Heath Evans is a marketing and communications strategist, innovator, entrepreneur and Coach.
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Stuff I write

Why preparing like an NBA superstar will make you a better professional (5-Steps)

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Every elite athlete will tell you that no matter how hard you train, it’s nothing like the big game.

However, that doesn’t mean they aren’t constantly trying to replicate that championship moment because ultimately they know that on that day the immense pressure is inevitable and their entire career is focused on testing themselves in that environment, so when that pressure comes they know they will run towards it.

So the question is, can we embrace this same mindset to make ourselves better professionals?

Here are five ways that preparing like an NBA superstar can help us prepare for our championship moment.

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1. Create a shot clock

Every athlete knows it’s easy to hit that shot when you’ve got endless time, but what about when the clock is ticking.

How are you able to execute as it gets closer to zero? Are you able to take the shot? Will you find a way, even if it’s not perfect, to pull the trigger and release it into the world, or will you just be left holding the ball waiting for that perfect moment — scared to take the shot in case you miss.

In trying to embrace the practice of regular blogging this has been invaluable to me. It’s your turn, take the shot!

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2. Work on your weaknesses

We all know how skilled you are dribbling with your right hand, but what if it gets injured? Will you just step out of the game? This is the time to work on your weaknesses, because when the big game comes we’re going to be rely on you.

How might you try using a different framework, different tool, different program, to learn whether you could stay in the game. The greatest athletes find a way. It’s awkward at first, but this is the path to becoming a superstar.

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3. Build a Plan B

There’s always a moment when something occurs and you need to change your game plan. You need to adapt.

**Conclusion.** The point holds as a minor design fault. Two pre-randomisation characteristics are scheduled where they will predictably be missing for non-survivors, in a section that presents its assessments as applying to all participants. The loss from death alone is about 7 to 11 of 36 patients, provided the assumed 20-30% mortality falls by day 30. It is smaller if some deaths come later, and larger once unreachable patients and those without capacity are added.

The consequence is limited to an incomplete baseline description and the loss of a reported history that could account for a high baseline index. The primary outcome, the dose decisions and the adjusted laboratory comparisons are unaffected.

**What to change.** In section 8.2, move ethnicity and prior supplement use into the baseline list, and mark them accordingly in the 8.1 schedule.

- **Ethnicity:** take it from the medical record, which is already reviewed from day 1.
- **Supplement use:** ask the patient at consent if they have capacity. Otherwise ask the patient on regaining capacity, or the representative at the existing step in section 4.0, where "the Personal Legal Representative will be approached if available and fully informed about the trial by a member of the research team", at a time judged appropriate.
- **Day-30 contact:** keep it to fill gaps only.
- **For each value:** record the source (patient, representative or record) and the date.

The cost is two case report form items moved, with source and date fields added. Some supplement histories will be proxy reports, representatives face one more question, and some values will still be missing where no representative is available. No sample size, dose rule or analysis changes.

In this championship game there’s never next week, the planning needed to occur months ago and every person needs to know how to flick the switch.

What’s your Plan B? Run your game simulation, create the pressure, try to break it. Go again.

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4. Put each other under pressure

There’s a reason that the NBA Draft Camps force athletes to execute their skills under immerse pressure.

They want to see how they will react when the heat comes. Everyone knows you can nail the basket when you’re in your comfort zone, but they’re looking to find that small percentile who can absorb what’s coming and drain the 3-pointer anyway.

They don’t pretend there isn’t any pressure, or that the outcome doesn’t matter, because they know that when you’ve spent your life refining your craft the outcome is critical and your team is relying on you to make that shot. They want to see whether you will step up to the plate.

This is where you learn so much about a person, and in most case the people who handle it best are those who’ve had the courage to push themselves to make that shot under pressure 100’s of times at practice.

 

Scott Mullins was definitely warming the bench in this team, but a superstar all the same

Scott Mullins was definitely warming the bench in this team, but a superstar all the same

5. Invest in your 6th man

You need them. In those moments when the heat is on, things go wrong, your star player has an off-day, plans aren’t working. Your 6th man can be the difference.

So how are you developing them?

How are you building their confidence so they know how important they are to your team’s success?

How are you making sure they don’t leave you midway through the season?

They know your game plan, they’ve been through every pressure scenario, they’ve become such a good player, so are you making sure they feel part of your team or will you just wake up shocked to hear they want to be traded because they’re sick of not being part of the starting five.

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These are just a few of the sporting analogies which really resonate with me and I’d love you to add to the list.

Ultimately the purpose of preparing like a superstar comes down to one core question:

How you will respond when that big moment is at your doorstep, and the pressure is coming at you like nothing you’ve ever experienced.

Will you run towards it, will you embrace it, or are you still not ready to be that big game player?

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